Kant's Utilitarian Ethics

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Let’s analyse another scenario. There is a family, who doesn’t have money to buy food for themselves. They haven’t eaten in days and they’re losing their health due to starvation. Thus, in order to protect their health and life, a member of the family decides to steal some money to get food for all of them. Now what would Kant say about this scenario? Was his act morally just? The family member who stole would probably be able to justify his action. However, if Kant’s law of universalization is applied to this situation, the person would consider what it would be like if everyone in the world stole. The whole idea of people owning something would not be present, because everyone would be stealing each other’s things. So, according to Kant,…show more content…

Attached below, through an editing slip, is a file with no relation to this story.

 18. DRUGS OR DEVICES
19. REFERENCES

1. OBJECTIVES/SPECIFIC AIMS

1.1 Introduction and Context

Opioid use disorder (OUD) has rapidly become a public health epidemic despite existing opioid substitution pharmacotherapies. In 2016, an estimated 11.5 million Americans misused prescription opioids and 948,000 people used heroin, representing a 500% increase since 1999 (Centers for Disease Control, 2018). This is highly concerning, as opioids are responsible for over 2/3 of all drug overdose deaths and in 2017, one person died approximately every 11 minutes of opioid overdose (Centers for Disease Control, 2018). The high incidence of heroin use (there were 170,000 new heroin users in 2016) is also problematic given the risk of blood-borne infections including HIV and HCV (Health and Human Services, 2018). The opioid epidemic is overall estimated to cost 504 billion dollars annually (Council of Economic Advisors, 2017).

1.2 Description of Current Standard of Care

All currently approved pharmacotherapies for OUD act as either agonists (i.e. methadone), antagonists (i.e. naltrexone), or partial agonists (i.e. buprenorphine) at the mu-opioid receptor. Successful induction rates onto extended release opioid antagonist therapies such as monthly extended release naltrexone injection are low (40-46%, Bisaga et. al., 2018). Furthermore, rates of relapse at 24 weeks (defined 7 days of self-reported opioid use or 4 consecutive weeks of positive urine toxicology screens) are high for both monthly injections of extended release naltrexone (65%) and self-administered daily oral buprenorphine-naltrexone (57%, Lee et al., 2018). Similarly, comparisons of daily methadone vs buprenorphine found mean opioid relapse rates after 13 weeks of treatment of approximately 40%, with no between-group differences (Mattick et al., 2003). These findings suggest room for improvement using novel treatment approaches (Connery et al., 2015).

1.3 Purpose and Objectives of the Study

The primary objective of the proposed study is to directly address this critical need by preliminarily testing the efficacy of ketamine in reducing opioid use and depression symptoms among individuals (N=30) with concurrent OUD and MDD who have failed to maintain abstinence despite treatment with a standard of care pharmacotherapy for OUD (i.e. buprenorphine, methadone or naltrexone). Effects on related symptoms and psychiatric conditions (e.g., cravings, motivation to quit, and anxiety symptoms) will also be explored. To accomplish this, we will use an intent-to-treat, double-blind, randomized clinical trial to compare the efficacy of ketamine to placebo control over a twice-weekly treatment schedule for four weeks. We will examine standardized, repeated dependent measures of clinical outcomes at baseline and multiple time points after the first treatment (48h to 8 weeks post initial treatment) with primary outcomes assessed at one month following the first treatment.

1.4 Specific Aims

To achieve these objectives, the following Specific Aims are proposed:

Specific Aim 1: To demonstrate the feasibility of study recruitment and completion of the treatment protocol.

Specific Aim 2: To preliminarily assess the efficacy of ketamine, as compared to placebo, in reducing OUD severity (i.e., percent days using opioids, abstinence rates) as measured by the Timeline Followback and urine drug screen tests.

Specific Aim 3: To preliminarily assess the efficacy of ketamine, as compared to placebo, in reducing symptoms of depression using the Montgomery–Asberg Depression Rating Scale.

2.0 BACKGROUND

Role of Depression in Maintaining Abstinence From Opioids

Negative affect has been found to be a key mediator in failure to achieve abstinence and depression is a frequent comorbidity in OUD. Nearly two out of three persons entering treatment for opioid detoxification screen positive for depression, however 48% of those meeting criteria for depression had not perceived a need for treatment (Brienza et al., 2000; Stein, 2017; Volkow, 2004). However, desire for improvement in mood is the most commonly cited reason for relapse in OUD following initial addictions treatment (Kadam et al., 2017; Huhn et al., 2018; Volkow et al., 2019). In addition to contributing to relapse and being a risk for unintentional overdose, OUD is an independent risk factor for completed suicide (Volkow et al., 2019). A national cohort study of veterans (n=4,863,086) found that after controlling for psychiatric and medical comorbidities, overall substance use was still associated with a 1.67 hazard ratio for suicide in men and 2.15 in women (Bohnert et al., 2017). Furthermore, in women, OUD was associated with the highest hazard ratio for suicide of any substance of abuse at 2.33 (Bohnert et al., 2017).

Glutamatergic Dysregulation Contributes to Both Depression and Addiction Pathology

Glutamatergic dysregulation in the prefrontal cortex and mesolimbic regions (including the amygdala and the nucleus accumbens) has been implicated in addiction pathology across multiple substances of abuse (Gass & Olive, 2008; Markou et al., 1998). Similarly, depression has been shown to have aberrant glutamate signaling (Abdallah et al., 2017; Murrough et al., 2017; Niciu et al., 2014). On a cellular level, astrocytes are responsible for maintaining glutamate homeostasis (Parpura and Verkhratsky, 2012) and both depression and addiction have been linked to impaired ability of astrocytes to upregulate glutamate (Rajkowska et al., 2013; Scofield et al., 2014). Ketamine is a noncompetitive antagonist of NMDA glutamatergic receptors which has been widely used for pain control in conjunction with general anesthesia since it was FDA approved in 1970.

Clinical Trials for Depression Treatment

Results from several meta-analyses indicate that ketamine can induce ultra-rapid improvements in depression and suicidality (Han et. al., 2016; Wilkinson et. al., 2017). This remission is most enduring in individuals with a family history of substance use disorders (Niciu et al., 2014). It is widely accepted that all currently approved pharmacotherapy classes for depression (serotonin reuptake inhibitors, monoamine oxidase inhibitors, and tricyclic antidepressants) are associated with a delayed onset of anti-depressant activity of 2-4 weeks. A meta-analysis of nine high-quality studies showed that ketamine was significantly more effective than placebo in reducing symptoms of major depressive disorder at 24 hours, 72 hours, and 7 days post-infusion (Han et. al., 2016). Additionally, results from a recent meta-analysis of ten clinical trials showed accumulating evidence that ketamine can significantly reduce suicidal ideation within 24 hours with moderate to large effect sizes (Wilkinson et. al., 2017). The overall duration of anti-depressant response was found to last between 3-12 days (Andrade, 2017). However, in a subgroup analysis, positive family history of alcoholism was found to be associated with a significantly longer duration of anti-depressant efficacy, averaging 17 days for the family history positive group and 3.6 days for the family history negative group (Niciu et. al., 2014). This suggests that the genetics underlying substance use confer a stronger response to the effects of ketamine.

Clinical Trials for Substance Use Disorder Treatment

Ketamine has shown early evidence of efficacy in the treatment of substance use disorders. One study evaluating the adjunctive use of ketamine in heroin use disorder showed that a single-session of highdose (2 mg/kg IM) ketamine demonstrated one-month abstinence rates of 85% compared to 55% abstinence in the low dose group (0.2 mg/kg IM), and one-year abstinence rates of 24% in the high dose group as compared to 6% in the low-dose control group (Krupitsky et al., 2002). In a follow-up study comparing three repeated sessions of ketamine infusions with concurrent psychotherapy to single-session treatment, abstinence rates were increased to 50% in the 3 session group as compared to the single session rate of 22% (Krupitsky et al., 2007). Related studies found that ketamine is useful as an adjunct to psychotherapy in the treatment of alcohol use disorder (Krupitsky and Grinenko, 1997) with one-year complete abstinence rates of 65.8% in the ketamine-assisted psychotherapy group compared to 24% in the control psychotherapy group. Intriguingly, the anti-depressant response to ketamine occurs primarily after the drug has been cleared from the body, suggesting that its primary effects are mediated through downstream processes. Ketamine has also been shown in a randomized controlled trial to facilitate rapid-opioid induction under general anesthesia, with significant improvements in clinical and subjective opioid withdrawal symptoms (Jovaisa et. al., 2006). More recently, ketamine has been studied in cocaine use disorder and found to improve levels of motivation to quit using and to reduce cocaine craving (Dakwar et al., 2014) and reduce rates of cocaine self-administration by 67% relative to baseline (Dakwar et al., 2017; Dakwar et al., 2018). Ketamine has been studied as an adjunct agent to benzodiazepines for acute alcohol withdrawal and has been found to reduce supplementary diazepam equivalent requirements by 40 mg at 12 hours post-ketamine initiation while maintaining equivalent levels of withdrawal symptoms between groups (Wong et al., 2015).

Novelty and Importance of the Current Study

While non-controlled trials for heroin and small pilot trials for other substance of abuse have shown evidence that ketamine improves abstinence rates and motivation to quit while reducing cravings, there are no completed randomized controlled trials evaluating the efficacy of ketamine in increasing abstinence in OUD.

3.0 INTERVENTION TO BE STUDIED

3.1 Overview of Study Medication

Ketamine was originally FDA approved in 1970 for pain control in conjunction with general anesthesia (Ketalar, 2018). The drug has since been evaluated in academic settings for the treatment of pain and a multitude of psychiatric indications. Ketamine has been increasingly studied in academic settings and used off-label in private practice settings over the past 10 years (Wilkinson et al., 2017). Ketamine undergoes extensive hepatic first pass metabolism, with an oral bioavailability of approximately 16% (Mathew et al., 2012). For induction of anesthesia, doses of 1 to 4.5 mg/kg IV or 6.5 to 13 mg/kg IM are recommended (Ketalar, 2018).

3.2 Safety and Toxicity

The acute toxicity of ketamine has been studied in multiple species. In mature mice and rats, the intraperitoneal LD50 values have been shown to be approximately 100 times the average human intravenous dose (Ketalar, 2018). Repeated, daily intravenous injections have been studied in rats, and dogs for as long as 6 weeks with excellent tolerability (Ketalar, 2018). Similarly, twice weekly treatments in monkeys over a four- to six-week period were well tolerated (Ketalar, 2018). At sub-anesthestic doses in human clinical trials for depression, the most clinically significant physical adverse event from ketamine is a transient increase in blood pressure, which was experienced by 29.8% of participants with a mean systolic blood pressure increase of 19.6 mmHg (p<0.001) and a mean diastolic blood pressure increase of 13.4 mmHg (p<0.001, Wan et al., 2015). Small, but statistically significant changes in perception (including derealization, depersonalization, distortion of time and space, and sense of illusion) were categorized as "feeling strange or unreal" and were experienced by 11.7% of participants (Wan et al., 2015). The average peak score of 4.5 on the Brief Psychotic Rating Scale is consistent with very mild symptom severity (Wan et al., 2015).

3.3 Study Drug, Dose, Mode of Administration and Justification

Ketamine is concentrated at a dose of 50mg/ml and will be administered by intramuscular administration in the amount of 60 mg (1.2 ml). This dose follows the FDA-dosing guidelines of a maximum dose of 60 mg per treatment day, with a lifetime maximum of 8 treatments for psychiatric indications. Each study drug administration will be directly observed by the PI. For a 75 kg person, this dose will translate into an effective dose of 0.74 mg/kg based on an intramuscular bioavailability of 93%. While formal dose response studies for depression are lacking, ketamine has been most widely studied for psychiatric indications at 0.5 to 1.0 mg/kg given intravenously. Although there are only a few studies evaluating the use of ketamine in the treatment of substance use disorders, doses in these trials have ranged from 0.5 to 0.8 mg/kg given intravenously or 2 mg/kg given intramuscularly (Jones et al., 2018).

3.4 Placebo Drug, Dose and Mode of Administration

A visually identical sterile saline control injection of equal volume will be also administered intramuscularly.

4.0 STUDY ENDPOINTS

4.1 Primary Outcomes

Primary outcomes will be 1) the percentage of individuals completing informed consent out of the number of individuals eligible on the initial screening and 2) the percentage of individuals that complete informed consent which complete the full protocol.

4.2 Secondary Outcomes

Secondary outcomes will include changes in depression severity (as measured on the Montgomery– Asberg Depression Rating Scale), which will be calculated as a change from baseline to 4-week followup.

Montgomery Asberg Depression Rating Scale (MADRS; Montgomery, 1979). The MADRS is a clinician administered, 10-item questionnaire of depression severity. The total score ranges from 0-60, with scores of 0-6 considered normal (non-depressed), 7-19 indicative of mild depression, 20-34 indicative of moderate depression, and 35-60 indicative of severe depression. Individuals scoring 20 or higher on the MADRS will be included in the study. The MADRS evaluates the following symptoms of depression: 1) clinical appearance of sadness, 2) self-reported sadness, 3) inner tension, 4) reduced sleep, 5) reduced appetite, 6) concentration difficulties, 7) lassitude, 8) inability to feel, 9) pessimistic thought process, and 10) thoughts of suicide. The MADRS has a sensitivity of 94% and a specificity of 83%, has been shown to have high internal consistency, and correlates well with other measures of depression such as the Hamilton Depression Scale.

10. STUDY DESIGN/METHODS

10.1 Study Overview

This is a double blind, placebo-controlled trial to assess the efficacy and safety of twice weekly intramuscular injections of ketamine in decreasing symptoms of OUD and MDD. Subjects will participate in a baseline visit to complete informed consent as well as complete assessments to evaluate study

Bentham objection could be summed up in the following lines, Bentham’s objection could be summed up in the following lines, “Nature has placed mankind under the governance of two sovereign masters, pain and pleasure. It is for them alone to point out what we ought to do, as well as to determine what we shall do. On the one hand the standard of right and wrong, on the other the chain of causes and effects, are fastened to their throne. They govern us in all we do, in all we say, in all we think: every effort we can make to throw off our subjection, will serve but to demonstrate and confirm it. (Ch. 1) Bentham’s theory remains teleological, using the outcome of an action to determine whether it is good or bad. Hence a simple comment on this would be since the consequence of the action produced a greater good, so it’s morally good. But let’s go deep inside Bentham’s objection and carefully analyze the scenario according to a utilitarian perspective. The morality of an action, for a utilitarian, is solely based on its consequence. The action resulted in the greater happiness and pleasure of the whole family as compared to the pain of only one person who got robbed so it’s morally
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